Wednesday, February 9, 2011

Book of Eli

The hype around 'Book of Eli' was reason enough for me to develop more than a gracious amount of skepticism about the film. To make things worse, people that were telling me about it were very divided in terms of the central message the film was trying to convey, but all of them at least agreed on something: Watch the film. So, thanks to Mnet's Sunday night blockbusters (which is mostly an excuse to ignore by better film judgement), I finally got the opportunity to experience the film for myself...

First things first: I'm not a huge fan of Denzel Washington, as his dramatic muscles seem to be limited to a single character archetype, namely, the silent, but compassionate hero that isn't afraid to get his hands dirty. And surprise surprise, guess what type of character Denzel plays here? Don't get me wrong, he fits the role well, I was just hoping to see him step out of his boundaries a bit. Filling up the rest of the cast is the super sexy Mila Kunis (Max Payne, Black Swan), who actually puts quite a nice spin on the 'damsel in distress' role and Gary Oldman (Harry Potter, Batman Begins, The Dark knight) As a badass, bible-destroying, blind woman-beating, bad-mouthed villain (he is also well read and listens to classical music). Whilst no one is noticeably bad in the film, no one is really good either, but this might also be largely due to the film's action/dialouge ratio, that doesn't really provide many opportunities for the cast to flex their acting pecks.

"...a badass, bible-destroying, blind woman-beating, bad-mouthed villain (he is also well read and listens to classical music)."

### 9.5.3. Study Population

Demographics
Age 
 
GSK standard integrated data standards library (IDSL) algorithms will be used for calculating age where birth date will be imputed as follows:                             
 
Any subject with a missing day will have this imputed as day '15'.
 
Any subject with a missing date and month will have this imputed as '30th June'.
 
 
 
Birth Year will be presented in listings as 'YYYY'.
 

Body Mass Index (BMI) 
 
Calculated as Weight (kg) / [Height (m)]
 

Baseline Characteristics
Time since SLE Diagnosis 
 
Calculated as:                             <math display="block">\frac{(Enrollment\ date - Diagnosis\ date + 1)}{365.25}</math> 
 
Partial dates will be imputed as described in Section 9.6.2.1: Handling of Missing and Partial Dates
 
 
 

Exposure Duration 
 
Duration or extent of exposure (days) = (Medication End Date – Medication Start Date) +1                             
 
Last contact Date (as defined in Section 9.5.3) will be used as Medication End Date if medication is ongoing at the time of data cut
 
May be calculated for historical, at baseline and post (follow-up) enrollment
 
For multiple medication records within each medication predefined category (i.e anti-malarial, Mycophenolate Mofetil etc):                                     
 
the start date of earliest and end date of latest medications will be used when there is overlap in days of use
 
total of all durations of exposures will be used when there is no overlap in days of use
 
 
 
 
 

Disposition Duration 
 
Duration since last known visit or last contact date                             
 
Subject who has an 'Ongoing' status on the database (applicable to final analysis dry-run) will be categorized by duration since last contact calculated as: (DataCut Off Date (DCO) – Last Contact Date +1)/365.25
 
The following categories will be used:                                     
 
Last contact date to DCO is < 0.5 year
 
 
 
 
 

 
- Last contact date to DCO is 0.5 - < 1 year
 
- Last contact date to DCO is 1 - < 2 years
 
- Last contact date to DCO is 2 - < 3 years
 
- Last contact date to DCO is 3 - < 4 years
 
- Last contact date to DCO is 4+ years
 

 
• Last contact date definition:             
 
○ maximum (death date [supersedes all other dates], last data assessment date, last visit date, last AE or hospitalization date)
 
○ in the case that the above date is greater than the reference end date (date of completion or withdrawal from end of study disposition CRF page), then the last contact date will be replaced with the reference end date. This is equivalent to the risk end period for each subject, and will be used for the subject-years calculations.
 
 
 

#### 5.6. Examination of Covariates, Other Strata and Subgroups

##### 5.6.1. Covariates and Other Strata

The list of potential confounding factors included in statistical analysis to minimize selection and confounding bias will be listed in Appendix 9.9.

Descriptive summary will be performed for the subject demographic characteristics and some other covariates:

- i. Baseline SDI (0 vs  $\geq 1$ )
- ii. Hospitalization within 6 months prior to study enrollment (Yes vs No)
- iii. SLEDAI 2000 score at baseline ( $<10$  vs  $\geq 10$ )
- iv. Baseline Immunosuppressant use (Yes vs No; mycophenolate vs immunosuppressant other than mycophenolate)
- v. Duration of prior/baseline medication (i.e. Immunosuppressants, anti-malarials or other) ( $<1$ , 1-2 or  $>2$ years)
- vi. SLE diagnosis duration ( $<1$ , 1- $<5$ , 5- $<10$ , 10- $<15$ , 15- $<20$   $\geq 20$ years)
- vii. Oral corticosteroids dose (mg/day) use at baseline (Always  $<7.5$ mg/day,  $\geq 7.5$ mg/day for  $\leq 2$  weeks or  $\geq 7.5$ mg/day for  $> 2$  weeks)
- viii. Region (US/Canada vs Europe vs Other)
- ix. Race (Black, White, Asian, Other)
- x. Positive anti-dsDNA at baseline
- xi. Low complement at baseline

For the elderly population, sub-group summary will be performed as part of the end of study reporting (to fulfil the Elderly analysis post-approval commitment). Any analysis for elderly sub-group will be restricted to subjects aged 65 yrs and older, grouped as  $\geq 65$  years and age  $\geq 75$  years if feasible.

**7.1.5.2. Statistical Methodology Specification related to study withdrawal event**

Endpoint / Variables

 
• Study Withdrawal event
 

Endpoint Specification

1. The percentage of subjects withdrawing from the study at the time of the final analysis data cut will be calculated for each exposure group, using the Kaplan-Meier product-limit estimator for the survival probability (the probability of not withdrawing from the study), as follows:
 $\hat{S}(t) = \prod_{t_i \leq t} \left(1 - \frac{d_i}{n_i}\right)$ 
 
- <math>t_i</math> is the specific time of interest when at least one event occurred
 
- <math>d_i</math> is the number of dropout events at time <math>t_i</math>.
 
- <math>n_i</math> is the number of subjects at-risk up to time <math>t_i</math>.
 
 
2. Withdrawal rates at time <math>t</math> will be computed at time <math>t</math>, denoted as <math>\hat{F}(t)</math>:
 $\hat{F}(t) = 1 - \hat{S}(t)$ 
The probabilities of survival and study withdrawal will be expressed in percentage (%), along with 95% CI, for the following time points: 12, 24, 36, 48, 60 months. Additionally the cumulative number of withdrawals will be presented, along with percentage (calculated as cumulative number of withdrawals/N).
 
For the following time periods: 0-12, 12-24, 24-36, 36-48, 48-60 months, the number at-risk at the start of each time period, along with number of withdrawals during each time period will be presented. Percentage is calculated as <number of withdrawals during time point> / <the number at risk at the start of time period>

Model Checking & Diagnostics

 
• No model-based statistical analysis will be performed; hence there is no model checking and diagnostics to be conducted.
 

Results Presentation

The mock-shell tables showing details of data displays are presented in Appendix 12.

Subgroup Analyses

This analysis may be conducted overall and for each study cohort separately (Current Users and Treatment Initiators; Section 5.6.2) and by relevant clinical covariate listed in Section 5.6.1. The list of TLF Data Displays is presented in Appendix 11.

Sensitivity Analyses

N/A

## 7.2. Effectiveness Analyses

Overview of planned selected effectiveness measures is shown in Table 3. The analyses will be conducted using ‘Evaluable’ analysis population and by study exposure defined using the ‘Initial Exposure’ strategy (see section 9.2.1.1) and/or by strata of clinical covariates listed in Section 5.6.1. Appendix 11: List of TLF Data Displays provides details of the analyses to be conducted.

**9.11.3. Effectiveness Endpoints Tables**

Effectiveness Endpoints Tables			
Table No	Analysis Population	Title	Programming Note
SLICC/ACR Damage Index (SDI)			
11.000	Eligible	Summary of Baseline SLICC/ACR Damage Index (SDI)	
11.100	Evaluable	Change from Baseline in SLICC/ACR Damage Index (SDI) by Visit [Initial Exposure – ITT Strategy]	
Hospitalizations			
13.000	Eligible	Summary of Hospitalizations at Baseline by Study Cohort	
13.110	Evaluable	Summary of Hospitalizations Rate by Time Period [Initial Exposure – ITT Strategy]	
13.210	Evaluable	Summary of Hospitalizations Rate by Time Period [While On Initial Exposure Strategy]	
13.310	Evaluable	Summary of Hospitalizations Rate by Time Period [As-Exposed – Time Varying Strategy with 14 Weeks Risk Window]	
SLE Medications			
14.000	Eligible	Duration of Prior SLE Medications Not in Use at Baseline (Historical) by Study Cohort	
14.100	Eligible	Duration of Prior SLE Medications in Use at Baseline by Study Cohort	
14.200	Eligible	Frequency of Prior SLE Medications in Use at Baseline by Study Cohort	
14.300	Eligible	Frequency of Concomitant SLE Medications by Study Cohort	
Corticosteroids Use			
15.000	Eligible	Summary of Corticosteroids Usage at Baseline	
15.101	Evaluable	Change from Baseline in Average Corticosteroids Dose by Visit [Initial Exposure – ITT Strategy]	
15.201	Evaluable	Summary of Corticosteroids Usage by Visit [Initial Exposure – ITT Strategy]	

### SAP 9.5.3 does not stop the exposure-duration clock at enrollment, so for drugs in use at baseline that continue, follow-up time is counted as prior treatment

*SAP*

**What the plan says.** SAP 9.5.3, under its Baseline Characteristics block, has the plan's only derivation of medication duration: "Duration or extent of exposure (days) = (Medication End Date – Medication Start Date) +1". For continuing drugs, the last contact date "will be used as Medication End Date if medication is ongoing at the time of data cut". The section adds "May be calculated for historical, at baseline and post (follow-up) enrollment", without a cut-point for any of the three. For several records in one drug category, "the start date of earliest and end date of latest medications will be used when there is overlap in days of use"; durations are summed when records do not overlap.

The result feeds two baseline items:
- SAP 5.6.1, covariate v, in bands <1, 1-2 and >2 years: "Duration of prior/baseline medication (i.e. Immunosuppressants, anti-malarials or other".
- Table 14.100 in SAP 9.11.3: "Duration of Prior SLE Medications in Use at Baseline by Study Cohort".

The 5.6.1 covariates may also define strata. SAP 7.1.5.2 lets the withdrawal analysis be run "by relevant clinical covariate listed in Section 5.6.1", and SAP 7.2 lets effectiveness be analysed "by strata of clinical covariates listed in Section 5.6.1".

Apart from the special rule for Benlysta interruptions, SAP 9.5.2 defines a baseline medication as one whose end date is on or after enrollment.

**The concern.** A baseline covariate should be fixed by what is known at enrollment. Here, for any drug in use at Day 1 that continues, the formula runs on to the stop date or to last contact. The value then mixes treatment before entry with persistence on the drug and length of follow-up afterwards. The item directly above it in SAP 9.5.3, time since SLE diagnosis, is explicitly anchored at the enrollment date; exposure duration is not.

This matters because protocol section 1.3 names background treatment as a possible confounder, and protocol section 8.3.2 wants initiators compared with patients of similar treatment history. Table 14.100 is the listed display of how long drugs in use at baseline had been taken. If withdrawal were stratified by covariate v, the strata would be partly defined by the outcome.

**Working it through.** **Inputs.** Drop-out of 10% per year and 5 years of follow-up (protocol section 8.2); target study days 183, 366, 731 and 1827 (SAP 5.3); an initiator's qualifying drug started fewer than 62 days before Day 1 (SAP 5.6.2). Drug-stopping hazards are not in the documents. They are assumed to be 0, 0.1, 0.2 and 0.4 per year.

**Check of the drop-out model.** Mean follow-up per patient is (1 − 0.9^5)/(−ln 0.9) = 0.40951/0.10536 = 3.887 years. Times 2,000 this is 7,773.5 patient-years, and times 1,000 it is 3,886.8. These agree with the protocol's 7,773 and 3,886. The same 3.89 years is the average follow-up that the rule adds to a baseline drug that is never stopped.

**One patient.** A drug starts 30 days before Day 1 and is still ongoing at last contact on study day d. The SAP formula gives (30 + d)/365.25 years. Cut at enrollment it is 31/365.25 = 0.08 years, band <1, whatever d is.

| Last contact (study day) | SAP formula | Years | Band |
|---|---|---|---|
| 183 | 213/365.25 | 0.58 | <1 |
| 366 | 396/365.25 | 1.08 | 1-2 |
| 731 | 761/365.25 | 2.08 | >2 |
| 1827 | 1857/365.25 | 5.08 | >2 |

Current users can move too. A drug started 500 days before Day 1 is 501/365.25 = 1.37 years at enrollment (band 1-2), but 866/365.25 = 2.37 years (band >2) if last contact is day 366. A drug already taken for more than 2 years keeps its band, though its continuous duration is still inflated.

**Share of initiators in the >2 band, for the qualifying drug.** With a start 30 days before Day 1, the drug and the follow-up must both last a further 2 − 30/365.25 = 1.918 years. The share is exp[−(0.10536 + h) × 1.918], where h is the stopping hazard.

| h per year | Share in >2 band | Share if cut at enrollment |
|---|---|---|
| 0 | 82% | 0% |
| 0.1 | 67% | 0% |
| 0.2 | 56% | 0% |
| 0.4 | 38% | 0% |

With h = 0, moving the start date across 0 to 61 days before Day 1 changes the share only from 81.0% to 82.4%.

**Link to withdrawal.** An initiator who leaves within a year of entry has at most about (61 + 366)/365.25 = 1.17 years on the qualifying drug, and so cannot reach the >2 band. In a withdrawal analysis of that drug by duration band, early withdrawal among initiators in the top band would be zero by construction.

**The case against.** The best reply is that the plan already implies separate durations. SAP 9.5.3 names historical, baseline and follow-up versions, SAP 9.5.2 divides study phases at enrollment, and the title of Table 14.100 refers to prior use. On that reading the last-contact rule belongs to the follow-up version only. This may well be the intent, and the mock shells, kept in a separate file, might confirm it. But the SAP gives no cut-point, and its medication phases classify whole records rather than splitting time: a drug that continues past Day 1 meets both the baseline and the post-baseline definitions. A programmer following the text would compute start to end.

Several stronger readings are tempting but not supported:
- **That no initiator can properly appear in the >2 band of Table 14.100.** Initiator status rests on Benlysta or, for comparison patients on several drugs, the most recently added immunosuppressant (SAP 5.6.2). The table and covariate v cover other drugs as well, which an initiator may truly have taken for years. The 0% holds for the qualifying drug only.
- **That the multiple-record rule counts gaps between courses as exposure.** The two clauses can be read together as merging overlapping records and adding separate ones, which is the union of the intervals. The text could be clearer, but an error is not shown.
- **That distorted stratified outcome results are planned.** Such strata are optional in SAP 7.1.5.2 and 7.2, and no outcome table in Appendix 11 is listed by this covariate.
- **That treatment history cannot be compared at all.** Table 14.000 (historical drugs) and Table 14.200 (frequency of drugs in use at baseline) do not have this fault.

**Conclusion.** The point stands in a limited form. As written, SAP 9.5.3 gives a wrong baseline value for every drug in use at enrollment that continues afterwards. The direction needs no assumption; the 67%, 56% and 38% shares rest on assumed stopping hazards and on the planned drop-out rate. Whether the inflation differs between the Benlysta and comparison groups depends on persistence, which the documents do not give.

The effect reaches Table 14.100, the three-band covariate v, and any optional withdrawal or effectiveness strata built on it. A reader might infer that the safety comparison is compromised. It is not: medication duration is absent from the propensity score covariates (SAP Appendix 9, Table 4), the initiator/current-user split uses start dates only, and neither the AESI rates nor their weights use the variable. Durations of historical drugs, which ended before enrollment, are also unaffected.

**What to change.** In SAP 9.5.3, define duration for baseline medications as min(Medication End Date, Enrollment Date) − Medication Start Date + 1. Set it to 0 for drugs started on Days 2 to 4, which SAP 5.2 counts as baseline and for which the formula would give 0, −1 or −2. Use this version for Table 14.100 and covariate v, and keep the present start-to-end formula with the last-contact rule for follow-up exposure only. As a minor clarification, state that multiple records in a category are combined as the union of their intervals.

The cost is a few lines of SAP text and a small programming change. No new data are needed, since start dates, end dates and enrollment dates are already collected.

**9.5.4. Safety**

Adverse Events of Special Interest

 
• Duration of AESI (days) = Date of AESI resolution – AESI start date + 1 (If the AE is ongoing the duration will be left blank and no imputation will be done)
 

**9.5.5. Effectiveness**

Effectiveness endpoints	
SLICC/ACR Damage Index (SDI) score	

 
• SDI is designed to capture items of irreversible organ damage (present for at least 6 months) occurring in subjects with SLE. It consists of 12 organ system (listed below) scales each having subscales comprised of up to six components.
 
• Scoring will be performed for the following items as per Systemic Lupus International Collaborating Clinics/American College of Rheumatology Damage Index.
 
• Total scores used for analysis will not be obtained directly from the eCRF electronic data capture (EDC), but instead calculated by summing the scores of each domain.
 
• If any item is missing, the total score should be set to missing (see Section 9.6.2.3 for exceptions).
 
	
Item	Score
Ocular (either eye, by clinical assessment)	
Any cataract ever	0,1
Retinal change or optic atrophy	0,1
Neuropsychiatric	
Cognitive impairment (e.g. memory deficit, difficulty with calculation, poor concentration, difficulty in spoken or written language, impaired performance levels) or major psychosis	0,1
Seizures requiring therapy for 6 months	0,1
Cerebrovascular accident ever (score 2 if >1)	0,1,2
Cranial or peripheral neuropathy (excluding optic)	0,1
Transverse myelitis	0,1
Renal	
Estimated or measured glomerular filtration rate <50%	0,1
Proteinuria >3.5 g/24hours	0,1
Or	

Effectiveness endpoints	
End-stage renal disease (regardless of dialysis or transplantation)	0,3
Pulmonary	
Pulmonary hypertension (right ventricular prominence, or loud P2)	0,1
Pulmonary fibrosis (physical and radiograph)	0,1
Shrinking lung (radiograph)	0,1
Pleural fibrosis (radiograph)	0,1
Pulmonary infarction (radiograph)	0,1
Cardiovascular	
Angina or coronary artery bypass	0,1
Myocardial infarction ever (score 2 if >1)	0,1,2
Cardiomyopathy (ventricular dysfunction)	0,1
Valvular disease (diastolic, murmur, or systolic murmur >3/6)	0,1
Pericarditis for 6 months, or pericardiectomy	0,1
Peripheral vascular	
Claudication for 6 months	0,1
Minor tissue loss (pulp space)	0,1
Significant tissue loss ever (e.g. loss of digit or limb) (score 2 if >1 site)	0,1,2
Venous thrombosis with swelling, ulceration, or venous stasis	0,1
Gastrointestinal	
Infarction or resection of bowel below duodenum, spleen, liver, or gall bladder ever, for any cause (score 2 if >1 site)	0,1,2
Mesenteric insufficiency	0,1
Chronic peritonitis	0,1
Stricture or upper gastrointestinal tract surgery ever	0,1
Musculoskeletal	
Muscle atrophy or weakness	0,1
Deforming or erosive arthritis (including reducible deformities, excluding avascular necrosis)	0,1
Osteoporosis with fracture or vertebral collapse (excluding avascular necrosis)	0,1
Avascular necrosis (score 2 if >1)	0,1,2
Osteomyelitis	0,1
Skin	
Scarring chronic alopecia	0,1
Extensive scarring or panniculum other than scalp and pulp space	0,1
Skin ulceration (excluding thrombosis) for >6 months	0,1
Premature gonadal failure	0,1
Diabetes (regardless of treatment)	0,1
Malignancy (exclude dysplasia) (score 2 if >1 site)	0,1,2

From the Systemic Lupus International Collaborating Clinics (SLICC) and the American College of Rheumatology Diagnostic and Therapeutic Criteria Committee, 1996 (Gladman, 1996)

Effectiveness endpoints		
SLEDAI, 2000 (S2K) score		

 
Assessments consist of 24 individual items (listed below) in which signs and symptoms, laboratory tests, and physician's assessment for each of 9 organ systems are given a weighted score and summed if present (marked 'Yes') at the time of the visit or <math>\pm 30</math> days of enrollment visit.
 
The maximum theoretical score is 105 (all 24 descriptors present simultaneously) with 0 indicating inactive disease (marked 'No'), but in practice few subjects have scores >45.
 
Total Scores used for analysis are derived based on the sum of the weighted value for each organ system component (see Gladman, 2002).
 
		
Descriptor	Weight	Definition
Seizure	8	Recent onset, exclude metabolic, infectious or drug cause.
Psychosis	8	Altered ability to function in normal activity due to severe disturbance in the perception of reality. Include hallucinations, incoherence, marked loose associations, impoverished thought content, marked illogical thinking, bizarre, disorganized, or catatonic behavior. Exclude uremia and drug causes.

But what the film lacks in depth, it seems to try to make up for with some awesomely gruesome action sequences, that basically involves the protagonist taking on 30 plus armed thugs with a machete-like sword, confrontations he usually overcomes without any serious injuries. And even when he does get badly injured, he somehow ('miraculously' might be the right word to use here) manages to pick himself up again. But don't worry, the film does actually give a plausible explanantion for the hero's amazingly good luck: yes, you guessed it – divine intervention. And whilst it isn't my place as a reviewer to judge the script and the religious presumptions it makes, it does seem very contrasting when one takes a hard look at the critical commentary the film delivers concerning organised religion, namely that it is a powerful tool that can be used to manipulate and control societies and steer economic and social structures (to both their doom and salvation). 

Despite this strange ideological contradiction present, Book of Eli remains a very 'pretty' film, in a very non-traditional way though, as the dark, brooding post-appocalyptic setting is really well imagined and put together, complementing the very serious tone that the two directors, Albert and Allen Hughes successfully establishes. The dark camera filter that is used is especially effective in giving the movie a very sombre feel and the landscapes seem even more painfully desolate. 

To be honest, I truly believe Book of Eli would have been better if it took a more clear stance on the religious questions and issues it so bluntly raises. The other option would have been to scrap the religious sub-text entirely, but the film's kind of ambiguous approach results in the film leaving you more confused than enlightened (in my opinion, at least). If that was the Directors' intent, well bravo, but if it wasn't – epic fail. This review will also then take the stance that this was a failure...

The baddies outside have a rocket launcher and a Gatling gun... they stand no chance against Mila's braided hair though.

 Rating: 2-and-a-half Meerkat Tails